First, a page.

Glenn Formica is a founding partner at Formica Williams P.C., and a highly regarded trial lawyer and immigration practitioner. He has built his firm’s reputation on a willingness to take the difficult and complex cases that many other attorneys refuse as unwinnable or requiring too many resources. At trial, he prefers strategy and forethought over the traditional checklist mentality of many counsels. In his fifteenth year of practice, Attorney Formica says, “there is little that can compare to the intensity of having a jury in the box while you are working in the well of a courtroom. At a certain point, it begins to feel like an addiction, as if anything else is an interminable wait until the next trial.”
With equal intensity and deep passion, Attorney Formica has developed a complex immigration practice that was born from a pro bono commitment to a Congolese asylum client more than twelve years ago. Since then, Attorney Formica and his firm have become known as the firm that is unafraid to litigate immigration issues. In addition to representing clients in immigration court and at the board of immigration appeals, Attorney Formica will challenge removals in federal district and circuit courts, where jurisdiction over immigration cases has been severely limited in the past two decades. Attorney Formica has also extended his practice into the developing field of Crimigation, where criminal charges are combined with immigration issues, so that clients need more than a criminal defense lawyer to resolve their liability. These are inherently difficult cases that require an equal knowledge of litigation and complex immigration law.
Attorney Formica’s comment on his two practices is that “civil litigation feeds the ego and gives the pleasure of competition; Immigration law humbles you with its complexity and the desperation that it inflicts upon your clients. My immigration practice has certainly made me a better litigator and human being. It has taught me never to accept a final ruling, to appeal, to rethink, to retry; because it always involves families, kids, and futures.”
Born in New Haven, Connecticut, Attorney Formica spent his early years in Guilford, Connecticut. His family then moved to Brookline, New Hampshire, where he grew up in a rural community of less than a thousand residents.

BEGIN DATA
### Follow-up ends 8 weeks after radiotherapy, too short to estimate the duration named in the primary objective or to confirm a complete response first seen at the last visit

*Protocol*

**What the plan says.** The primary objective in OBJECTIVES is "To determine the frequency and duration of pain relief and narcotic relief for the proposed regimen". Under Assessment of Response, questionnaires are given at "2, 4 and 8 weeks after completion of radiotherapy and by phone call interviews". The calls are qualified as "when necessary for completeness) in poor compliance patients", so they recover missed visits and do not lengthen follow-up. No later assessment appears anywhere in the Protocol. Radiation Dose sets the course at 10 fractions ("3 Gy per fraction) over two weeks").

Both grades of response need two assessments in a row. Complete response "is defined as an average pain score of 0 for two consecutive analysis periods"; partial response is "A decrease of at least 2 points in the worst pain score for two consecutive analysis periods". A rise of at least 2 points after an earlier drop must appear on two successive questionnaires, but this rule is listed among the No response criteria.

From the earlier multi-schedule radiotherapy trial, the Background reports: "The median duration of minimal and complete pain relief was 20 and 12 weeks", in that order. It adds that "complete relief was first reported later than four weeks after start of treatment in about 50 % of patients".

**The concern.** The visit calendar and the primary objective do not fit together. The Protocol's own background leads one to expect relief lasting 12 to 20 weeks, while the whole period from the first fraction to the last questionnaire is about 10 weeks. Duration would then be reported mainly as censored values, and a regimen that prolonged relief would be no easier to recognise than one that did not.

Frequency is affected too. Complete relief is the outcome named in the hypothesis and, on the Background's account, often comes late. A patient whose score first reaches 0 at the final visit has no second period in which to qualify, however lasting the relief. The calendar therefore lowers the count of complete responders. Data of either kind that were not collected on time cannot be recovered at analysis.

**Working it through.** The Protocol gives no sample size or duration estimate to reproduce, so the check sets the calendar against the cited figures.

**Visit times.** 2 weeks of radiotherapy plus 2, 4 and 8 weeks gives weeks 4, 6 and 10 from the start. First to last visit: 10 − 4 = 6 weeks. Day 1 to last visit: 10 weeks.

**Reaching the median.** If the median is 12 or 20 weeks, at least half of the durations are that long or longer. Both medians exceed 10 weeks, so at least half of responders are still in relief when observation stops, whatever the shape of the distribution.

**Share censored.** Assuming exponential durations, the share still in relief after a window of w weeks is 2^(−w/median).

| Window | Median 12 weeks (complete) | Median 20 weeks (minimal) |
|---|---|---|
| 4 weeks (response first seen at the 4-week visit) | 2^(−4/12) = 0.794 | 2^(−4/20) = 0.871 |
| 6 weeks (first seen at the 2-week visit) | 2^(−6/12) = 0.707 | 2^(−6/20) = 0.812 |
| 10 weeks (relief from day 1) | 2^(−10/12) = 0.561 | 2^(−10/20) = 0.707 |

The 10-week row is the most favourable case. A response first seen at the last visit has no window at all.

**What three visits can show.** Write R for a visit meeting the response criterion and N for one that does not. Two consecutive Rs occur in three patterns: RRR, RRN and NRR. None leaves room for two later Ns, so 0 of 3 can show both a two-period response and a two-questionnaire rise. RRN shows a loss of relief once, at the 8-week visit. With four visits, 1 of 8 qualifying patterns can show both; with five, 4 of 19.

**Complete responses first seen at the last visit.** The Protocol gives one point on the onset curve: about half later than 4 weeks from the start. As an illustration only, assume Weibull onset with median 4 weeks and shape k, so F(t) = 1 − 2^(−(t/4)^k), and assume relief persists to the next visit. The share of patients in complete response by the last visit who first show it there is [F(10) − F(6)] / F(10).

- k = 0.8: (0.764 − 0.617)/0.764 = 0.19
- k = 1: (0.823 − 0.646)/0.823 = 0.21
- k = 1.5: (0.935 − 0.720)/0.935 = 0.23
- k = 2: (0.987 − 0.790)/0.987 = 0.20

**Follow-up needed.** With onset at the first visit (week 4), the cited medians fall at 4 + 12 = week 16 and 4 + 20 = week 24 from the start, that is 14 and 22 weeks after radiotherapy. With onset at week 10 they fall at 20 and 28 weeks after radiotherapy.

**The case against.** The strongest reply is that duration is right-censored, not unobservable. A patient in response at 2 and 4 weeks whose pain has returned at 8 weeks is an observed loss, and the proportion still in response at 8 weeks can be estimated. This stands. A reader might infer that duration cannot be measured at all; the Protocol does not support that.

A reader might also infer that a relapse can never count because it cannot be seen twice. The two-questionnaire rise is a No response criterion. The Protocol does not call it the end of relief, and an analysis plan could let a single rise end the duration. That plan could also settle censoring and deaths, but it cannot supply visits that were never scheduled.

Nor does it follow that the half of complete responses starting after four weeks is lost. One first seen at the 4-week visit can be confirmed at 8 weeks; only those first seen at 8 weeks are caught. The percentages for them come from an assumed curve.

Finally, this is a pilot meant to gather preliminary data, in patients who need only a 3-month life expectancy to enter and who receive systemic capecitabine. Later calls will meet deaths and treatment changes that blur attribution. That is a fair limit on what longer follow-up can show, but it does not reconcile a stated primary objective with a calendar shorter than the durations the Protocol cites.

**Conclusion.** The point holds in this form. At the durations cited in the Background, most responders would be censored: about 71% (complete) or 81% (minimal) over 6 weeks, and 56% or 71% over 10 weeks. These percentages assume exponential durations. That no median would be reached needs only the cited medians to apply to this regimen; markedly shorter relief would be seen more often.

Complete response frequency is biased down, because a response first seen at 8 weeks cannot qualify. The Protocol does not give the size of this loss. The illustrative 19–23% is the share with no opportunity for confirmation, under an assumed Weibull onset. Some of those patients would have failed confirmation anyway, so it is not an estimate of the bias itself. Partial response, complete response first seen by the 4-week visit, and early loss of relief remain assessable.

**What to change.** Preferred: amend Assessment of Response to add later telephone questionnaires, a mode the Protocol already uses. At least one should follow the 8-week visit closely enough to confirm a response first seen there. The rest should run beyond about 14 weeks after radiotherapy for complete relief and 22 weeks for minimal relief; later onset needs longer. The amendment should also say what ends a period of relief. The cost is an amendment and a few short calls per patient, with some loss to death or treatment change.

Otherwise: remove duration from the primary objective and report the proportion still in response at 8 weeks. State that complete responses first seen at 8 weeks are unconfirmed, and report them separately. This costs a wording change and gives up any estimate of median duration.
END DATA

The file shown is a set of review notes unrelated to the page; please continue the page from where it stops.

As an undergraduate, he attended Boston University and received a dual degree in English and Classical Studies, graduating cum laude with distinction in 1992. After college, Attorney Formica traveled to Australia and worked for Senator David MacGibbon, a member of the Australian National Parliament.
He received his J.D. from the Catholic University of America Columbus School of Law.
First admitted to the Maryland Bar, Attorney Formica worked as an associate attorney for the law firm of Dufour & Kohlhoss, Chartered, which maintained a regional and national real estate practice as well as providing general counsel to national banks. In 1999, he was admitted to practice law in Connecticut, and relocated back to his native state from the Washington, D.C. area. Attorney Formica began his career in Connecticut practicing in civil litigation at Fazzone Baillie Ryan & Seadale, LLC. In 2001, he launched Formica, P.C. in New Haven, Connecticut, which has expanded and thrived over the past decade.
As an active community volunteer, Attorney Formica has served as a member of many local boards, including the Shoreline Housing Alliance, Branford Interfaith Housing, and the Guilford Preservation Alliance. He is a Vestry Member of the Trinity Episcopal Church in Branford, and acts as volunteer counsel to the Shoreline Greenway Trail. Reflecting the ideals and dedication that guide his law practice, Attorney Formica has also been active in providing pro bono counsel for refugees through the International Institute of Connecticut, Inc., and has also mentored other local attorneys in providing pro bono counsel to refugees and asylum seekers in the state of Connecticut.
Attorney Formica is a member of the Connecticut and American Bar Associations, the American Trial Lawyers Association (for which he is the former Vice-Chair of the Commercial Litigation Section), the Connecticut Trial Lawyers Association, and the American Immigration Lawyers Association.